Rhetoric is the use of language to persuade. Aristotle defined it as "the faculty of discovering in any particular case all of the available means of persuasion." Martin Luther King, Jr. used many of these "means of persuasion" (also known as rhetorical devices) to persuade his audience. He used metaphor: beacon of hope and manacles of segregation and the chains of discrimination. He used alliteration: dark and desolate, sweltering summer, and Jews and Gentiles. He used antithesis: will not be judged by the color of their skin, but by the content of their character.

But more than any other device, King used repetition and anaphora, the repetition of one or more words at the beginning of a phrase or clause.

Certain words echo throughout his speech. Unlike redundancy, this repetition is intentional. These words ring like bell, repeatedly reminding the listener of key themes. In the I Have a Dream speech the words justice and dream both ring out eleven times. But one word is repeated far more than any other; the word freedom tolls 20 times. In King's dream there is no crack in the Liberty Bell; instead, it rings out loudly and clearly, a triumphant declaration that American has finally lived up to its potential.

Anaphora comes from the Greek meaning "I repeat." It's the kind of repetition at the beginning of a line or a sentence that you see in the Psalms or in the Sermon on the Mount:

Blessed are the poor in spirit: for theirs is the kingdom of heaven.

Blessed are they that mourn: for they shall be comforted.

Blessed are the meek: for they shall inherit the earth.

Blessed are they which do hunger and thirst after righteousness: for they shall be filled.

(Matthew 3:3-6 King James Version)

King uses anaphora for six different phrases that echo throughout his speech:

One hundred years later . . .

We refuse to believe . . .

Now is the time . . .

With this faith . . .

I have a dream . . .

Let freedom ring . . . (3)

King also chose one of these examples of anaphora as the title of his speech. The repeated clause I have a dream comes at the climactic moment in the speech which is probably why it is the most frequently quoted part:

I still have a dream. It is a dream deeply rooted in the American dream.

I have a dream that one day this nation will rise up and live out the true meaning of its creed: "We hold these truths to be self-evident: that all men are created equal."

I have a dream that one day on the red hills of Georgia the sons of former slaves and the sons of former slave owners will be able to sit down together at a table of brotherhood.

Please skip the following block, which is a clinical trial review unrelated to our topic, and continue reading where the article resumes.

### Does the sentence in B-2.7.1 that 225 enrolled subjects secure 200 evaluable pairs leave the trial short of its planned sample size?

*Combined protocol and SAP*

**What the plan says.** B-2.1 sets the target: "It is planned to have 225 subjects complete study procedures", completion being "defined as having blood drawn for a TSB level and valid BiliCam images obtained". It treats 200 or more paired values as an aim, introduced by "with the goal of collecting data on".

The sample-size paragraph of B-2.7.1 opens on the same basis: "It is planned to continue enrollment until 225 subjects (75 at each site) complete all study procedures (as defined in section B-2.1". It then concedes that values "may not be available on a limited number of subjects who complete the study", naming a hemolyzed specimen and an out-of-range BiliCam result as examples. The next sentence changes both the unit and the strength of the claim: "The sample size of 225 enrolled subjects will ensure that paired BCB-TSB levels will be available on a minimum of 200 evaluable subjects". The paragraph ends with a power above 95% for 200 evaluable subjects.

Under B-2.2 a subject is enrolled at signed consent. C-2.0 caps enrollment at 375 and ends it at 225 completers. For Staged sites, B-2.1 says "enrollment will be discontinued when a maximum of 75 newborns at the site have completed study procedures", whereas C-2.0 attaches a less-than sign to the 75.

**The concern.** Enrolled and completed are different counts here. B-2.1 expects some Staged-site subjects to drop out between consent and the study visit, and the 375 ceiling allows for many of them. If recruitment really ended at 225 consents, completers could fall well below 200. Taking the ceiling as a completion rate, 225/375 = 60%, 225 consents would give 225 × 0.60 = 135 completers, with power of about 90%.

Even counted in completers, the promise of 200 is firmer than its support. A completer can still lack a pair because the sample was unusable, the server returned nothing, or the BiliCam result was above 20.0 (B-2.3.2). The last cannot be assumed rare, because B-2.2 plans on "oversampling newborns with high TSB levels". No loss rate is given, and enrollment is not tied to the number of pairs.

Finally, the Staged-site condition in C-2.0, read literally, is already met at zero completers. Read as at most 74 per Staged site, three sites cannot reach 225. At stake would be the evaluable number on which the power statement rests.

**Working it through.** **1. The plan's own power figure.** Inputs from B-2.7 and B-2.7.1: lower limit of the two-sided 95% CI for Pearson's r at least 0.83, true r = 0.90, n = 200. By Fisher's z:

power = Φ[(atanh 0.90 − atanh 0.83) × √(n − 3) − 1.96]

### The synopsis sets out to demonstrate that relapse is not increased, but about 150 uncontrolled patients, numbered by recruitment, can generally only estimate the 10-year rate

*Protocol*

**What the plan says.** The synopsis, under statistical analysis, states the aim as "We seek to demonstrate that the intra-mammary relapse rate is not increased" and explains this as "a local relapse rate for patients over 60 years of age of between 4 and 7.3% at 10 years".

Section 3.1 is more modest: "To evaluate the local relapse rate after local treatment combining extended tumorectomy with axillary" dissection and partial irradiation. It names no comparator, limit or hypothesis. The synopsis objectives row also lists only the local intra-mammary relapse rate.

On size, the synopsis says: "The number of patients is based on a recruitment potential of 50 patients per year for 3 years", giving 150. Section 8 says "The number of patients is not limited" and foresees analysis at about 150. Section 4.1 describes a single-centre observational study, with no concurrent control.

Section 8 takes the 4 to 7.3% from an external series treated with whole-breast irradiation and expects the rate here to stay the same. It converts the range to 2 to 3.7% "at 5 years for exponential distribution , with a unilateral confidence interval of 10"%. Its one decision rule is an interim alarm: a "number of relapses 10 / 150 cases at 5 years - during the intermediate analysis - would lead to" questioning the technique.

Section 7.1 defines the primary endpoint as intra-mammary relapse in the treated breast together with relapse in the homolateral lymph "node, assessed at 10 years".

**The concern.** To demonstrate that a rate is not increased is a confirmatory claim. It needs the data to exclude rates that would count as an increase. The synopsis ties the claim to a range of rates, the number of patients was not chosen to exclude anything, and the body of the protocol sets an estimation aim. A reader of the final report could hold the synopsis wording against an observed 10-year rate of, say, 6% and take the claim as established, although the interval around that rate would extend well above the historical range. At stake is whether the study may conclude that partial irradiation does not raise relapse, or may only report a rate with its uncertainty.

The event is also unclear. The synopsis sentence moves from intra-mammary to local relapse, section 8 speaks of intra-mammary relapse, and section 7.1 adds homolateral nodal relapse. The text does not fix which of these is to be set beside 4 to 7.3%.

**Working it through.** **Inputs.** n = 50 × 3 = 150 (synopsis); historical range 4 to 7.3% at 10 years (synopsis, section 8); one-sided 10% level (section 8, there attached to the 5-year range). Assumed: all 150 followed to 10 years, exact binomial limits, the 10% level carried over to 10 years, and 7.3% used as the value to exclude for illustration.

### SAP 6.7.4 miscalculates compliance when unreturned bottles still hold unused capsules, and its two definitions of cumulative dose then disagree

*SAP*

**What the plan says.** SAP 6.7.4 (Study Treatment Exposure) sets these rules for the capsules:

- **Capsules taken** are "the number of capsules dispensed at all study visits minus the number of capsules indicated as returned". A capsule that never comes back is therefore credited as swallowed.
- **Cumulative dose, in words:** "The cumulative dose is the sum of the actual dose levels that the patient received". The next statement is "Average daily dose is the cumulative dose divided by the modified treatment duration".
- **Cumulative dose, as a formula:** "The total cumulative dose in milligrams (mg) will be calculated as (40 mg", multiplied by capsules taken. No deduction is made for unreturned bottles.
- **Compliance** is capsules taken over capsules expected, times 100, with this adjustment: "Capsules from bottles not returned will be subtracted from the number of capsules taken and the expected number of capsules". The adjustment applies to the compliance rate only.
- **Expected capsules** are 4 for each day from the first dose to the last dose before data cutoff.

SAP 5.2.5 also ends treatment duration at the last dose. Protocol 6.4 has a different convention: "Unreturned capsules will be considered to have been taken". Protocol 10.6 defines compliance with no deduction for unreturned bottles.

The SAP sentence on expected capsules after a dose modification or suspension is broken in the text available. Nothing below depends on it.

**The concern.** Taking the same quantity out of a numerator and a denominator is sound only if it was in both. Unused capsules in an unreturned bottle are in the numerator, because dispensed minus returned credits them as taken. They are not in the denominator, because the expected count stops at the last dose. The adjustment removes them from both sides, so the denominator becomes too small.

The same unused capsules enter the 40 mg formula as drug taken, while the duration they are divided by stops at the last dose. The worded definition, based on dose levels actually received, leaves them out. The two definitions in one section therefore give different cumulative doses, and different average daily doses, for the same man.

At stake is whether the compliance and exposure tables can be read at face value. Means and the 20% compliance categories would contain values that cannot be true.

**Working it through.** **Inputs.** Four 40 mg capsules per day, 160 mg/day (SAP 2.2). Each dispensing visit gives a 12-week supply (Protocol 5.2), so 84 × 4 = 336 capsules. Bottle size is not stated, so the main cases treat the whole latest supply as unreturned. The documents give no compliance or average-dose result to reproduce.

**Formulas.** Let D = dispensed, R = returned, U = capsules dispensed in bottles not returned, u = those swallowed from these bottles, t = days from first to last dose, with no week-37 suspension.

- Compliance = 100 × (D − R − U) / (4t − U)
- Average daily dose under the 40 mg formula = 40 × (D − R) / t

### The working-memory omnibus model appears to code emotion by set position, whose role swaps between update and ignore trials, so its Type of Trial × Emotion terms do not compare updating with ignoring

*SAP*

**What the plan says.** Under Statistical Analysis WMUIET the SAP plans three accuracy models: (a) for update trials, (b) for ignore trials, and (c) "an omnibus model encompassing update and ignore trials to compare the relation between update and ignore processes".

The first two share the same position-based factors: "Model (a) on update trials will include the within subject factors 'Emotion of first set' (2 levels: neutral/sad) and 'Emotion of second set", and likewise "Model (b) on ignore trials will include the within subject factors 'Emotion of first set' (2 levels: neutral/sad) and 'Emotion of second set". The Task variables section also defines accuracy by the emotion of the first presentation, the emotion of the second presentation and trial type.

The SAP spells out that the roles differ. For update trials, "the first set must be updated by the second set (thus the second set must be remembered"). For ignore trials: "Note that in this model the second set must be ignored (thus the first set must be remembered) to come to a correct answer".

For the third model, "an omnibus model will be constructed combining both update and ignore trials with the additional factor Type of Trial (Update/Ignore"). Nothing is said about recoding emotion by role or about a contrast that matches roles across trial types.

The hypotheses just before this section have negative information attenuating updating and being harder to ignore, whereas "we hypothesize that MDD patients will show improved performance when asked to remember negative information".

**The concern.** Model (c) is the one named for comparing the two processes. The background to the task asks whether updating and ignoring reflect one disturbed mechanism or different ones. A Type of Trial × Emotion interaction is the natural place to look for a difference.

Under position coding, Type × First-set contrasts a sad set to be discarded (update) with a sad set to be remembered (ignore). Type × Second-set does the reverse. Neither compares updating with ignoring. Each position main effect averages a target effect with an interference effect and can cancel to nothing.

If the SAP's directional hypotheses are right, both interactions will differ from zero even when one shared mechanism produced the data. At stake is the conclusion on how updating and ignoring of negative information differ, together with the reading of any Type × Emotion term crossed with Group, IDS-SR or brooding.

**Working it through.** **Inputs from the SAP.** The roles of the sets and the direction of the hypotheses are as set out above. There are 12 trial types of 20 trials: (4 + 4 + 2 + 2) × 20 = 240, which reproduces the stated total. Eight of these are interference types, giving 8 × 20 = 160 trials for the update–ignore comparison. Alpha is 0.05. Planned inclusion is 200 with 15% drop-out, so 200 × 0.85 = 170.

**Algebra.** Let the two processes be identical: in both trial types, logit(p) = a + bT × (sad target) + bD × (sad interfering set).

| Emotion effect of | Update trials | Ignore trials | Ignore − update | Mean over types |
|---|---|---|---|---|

I have a dream that one day even the state of Mississippi, a desert state, sweltering with the heat of injustice and oppression, will be transformed into an oasis of freedom and justice.

I have a dream that my four children will one day live in a nation where they will not be judged by the color of their skin but by the content of their character.

I have a dream today.

I have a dream that one day the state of Alabama, whose governor's lips are presently dripping with the words of interposition and nullification, will be transformed into a situation where little black boys and black girls will be able to join hands with little white boys and white girls and walk together as sisters and brothers.

I have a dream today.

I have a dream that one day every valley shall be exalted, every hill and mountain shall be made low, the rough places will be made plain, and the crooked places will be made straight, and the glory of the Lord shall be revealed, and all flesh shall see it together (2).

Today's Challenge: Three-Peat After Me
Sometimes writers repeat the same word in succession to get the reader's attention. In each of the following quotes, the same word is repeated three times. See if you can guess each word.

1. There are three things which the public will always clamor for, sooner or later: namely, ________, _______, and _______. --Thomas Hood

2. Three things in human life are important. The first is to be _____. The second is to be _____. And the third is to be _____. -- Henry James

3. To succeed as a conjurer, three things are essential -- first, _______; second, _______, and once again _______. --Gian Giacomo Di Trivulzio

4. Dancing is just ________, ________, _______.

5. Three things make you a winner in business: _______, _______. And, of course, _______. --Harry Benson

6. The world rests on three things: _______, _______, and _______.

Quote of the Day: Have no unreasonable fear of repetition. . . . The story is told of a feature writer who was doing a piece on the United Fruit Company. He spoke of bananas once; he spoke of bananas twice; he spoke of bananas yet a third time, and now he was desperate. "The world's leading shippers of the elongated yellow fruit," he wrote. A fourth banana would have been better. --James J. Kilpatrick

Answers: 1. scandal 2. kind 3. courage 4. practice 5. sales 6. love

1 - Nammour, Chris. The March on Washington for Jobs and Freedom Online Newshour Posted: 8/27/03

2 - King, Martin Luther, Jr. "I Have a Dream"

3 -